An animal adoption centre failed on this occasion to vaccinate the cats at their centre. They imported, from a rural shelter, cats that they were told were healthy. They took them in good faith on the basis that there were no signs of disease.
You can guess what happened. The 38 cats that they brought into the shelter from this other rural shelter carried a nasty contagious disease called panleukopenia (feline distemper). As the imported cats were in the same room as the unvaccinated cats already at the shelter the disease spread. The signs became clear. There was severe diarrhoea and vomiting and sometimes upper respiratory signs associated with this nasty disease (see symptoms).
As a result, the receiving shelter called Angels of Assisi had to euthanise 12 cats and were forced to close their doors (was this the correct thing to do?). It is a catastrophe when this sort of thing happens and it undermines the purpose of a shelter because once healthy cats are being euthanised.
Panleukopenia is an often deadly disease (eight out of every ten cats who get panleuk will die from it). I have a page on this disease on this website.
What is sad is that a spokesperson for Angels of Assisi said that the disease is very preventable and the vaccine is extremely proficient. A properly vaccinated cat has a very, very low chance of developing panleukopenia, she said.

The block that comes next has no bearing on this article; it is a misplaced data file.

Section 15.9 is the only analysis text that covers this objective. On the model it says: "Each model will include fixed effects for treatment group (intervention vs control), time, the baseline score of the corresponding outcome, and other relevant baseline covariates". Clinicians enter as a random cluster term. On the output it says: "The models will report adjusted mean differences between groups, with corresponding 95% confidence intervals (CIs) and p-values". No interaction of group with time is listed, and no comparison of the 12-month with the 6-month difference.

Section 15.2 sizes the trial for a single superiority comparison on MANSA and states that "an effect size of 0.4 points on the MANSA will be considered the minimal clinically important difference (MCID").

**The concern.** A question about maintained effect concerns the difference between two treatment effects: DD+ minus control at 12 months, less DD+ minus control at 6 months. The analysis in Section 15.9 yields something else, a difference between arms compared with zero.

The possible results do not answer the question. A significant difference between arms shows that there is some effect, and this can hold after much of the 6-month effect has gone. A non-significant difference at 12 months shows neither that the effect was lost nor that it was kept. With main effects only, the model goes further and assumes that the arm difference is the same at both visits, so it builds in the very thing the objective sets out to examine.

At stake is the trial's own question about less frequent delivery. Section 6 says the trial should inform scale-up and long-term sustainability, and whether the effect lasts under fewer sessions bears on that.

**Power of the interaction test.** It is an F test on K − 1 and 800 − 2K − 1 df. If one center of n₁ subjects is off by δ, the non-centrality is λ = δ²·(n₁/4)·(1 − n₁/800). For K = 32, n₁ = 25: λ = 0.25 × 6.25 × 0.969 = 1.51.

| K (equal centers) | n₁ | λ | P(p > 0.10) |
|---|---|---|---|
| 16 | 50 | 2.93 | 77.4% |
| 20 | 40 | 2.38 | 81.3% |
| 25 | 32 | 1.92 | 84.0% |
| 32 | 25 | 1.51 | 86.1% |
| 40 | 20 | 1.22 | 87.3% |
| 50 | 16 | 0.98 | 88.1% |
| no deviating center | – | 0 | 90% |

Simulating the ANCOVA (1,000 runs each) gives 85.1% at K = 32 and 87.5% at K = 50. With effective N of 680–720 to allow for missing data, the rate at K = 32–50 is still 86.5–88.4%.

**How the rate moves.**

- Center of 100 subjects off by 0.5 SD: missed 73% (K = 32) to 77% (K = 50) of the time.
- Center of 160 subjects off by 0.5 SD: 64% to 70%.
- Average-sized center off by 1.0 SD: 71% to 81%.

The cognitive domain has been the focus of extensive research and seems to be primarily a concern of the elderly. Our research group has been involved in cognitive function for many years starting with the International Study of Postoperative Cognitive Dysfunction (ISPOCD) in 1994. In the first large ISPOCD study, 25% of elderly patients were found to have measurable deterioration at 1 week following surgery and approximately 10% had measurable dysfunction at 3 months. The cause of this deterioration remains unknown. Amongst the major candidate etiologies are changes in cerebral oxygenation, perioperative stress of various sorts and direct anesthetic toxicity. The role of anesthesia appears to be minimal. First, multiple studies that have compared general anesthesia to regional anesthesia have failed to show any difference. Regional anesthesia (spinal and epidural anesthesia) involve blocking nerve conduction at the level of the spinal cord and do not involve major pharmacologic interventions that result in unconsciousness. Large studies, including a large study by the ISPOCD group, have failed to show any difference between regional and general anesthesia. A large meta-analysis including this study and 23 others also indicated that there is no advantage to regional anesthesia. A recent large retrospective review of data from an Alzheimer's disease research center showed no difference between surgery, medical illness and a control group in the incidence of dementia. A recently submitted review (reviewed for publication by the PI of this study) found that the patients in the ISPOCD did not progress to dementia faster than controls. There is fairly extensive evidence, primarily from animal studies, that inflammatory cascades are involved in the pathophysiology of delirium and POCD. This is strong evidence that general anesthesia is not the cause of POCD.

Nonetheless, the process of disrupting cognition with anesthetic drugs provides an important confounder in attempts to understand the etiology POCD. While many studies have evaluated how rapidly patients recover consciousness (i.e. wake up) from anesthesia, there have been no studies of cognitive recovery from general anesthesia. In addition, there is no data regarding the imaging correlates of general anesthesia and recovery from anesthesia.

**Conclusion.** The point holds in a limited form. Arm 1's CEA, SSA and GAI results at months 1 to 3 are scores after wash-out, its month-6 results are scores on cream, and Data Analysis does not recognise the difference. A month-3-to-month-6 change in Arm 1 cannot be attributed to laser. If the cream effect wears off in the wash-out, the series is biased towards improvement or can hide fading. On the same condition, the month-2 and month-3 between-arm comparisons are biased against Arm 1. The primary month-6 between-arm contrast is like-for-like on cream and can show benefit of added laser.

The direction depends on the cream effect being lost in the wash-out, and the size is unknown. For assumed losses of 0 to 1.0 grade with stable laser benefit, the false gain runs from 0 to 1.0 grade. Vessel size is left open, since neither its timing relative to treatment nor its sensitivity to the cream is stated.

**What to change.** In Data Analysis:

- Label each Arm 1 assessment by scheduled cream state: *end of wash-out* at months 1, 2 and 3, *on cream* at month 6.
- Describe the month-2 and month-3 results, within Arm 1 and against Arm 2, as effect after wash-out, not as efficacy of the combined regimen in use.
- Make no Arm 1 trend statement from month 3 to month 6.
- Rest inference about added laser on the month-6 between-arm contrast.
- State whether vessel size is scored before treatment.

She knows therefore that the cats should have been vaccinated but were not and the cost is high. It is also noteworthy that the rural shelter sending cats to them must have misled Angels of Assisi as to the health of the cats that they were sending to them.
Therefore there are arguably four errors in this process (a) a fraudulent misrepresentation as to the health of cats at the sending shelter, (B) a failure to vaccinate at the receiving shelter allowing the disease to spread and (C) the failure of the sending shelter to ensure that their cats were in good health and allowing them to develop pan leukopenia and (D) a failure of the receiving shelter to have a quarantine area for incoming cats to ensure that they are separated from the resident cats.
It’s a quadruple screwup and the price is high. In addition to the 12 cats euthanised, it is costing Angels of Assisi up to $40,000 to eliminate the disease from their centre (sodium hypochlorite is the best disinfectant but panleuk is resistant with a 10% success rate). It is not the first time that this is happened. Last winter Angels of Assisi took in 60 cats from Bedford also carrying this particular virus but, fortunately, on that occasion the resident cats were vaccinated.
They are re-evaluating their procedures. I suggest that they take more care when importing cats from other shelters and not to trust what they say because clearly some of them cannot be trusted.